Study

Suppression of soil-borne pathogens of tomato by composts derived from agro-industrial wastes abundant in Mediterranean regions

  • Published source details Ntougias S., Papadopoulou K.K., Zervakis G.I., Kavroulakis N. & Ehaliotis C. (2008) Suppression of soil-borne pathogens of tomato by composts derived from agro-industrial wastes abundant in Mediterranean regions. Biology and Fertility of Soils, 44, 1081-1090

Actions

This study is summarised as evidence for the following.

Action Category

Pest regulation: Add compost to the soil

Action Link
Mediterranean Farmland
  1. Pest regulation: Add compost to the soil

    A replicated, randomized, controlled study (year not reported) in a Mediterranean country (possibly Greece, since all of the authors had addresses in Greece) found less disease and fewer dead tomato plants in pots with added compost, compared to pots without added compost, in some comparisons. Pest regulation: Less disease was found on tomato leaves taken from pots with added compost, compared to pots without added compost, after the leaves were inoculated with Septoria lycopersici (sum of spot diameters: 0.3–4.0 vs 9.0 mm/leaf, in five of nine comparisons; number of spots: 2.5–3.5 vs 10.3 spots/leaf, in three of nine comparisons). Crop damage: Fewer dead tomato plants were found in pots with added compost, after the pots were inoculated with Phytophthora nicotianae (0–44% vs 96–99% dead plants) or Fusarium oxysporum (5–47% vs 39–86%; 18 of 23 comparisons). Methods: For each of two pathogens (P. nicotianae or F. oxysporum), there were nine pots (300 cm3) for each of nine treatments (types of compost) and one control (no compost). All pots were inoculated with a pathogen when the tomato seeds were planted or one month before. Dead plants were counted daily. For another pathogen (S. lycopersici), there were six tomato plants for each of the nine treatments and one control. When these plants were four weeks old, one leaf from each was inoculated with S. lycopersici. Disease spots were measured after five days. The composts were made from olive-mill waste (leaves, press cakes, and wastewaters), grape waste, and mushroom waste. Tomatoes were grown in a growth chamber (25oC, 16 hour photoperiod, irrigated daily).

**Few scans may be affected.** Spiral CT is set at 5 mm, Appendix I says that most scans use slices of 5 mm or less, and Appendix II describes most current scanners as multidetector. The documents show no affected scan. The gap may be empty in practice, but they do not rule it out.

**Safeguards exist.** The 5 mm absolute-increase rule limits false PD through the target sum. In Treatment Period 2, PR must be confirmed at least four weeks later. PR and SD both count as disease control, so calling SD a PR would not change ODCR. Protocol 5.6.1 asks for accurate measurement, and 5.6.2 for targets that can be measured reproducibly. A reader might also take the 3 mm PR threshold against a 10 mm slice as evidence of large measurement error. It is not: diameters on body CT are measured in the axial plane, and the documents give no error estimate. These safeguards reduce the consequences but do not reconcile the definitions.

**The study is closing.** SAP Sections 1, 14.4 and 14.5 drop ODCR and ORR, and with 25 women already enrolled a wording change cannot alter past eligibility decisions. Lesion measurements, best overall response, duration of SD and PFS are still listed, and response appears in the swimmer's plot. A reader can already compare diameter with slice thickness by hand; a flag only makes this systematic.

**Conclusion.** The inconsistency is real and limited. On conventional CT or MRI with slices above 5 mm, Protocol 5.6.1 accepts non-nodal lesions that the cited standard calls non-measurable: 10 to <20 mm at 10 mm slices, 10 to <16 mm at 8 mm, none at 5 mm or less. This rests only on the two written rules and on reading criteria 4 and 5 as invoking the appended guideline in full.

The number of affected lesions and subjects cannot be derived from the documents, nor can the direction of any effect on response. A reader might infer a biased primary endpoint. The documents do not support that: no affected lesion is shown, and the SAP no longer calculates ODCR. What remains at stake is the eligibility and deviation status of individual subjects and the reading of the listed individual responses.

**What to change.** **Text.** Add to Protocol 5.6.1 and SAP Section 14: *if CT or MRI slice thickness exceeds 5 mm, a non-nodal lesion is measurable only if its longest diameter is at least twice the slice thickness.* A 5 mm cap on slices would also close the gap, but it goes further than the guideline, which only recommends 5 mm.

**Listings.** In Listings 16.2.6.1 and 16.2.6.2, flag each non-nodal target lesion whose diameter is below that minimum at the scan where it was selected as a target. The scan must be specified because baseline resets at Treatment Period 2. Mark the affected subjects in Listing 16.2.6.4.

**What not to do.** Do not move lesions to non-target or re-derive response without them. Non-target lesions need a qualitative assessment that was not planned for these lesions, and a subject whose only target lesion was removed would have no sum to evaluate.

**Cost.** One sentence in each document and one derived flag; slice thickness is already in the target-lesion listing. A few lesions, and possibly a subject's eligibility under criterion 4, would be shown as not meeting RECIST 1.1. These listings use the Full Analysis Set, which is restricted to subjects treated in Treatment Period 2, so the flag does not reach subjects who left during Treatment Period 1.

Output references

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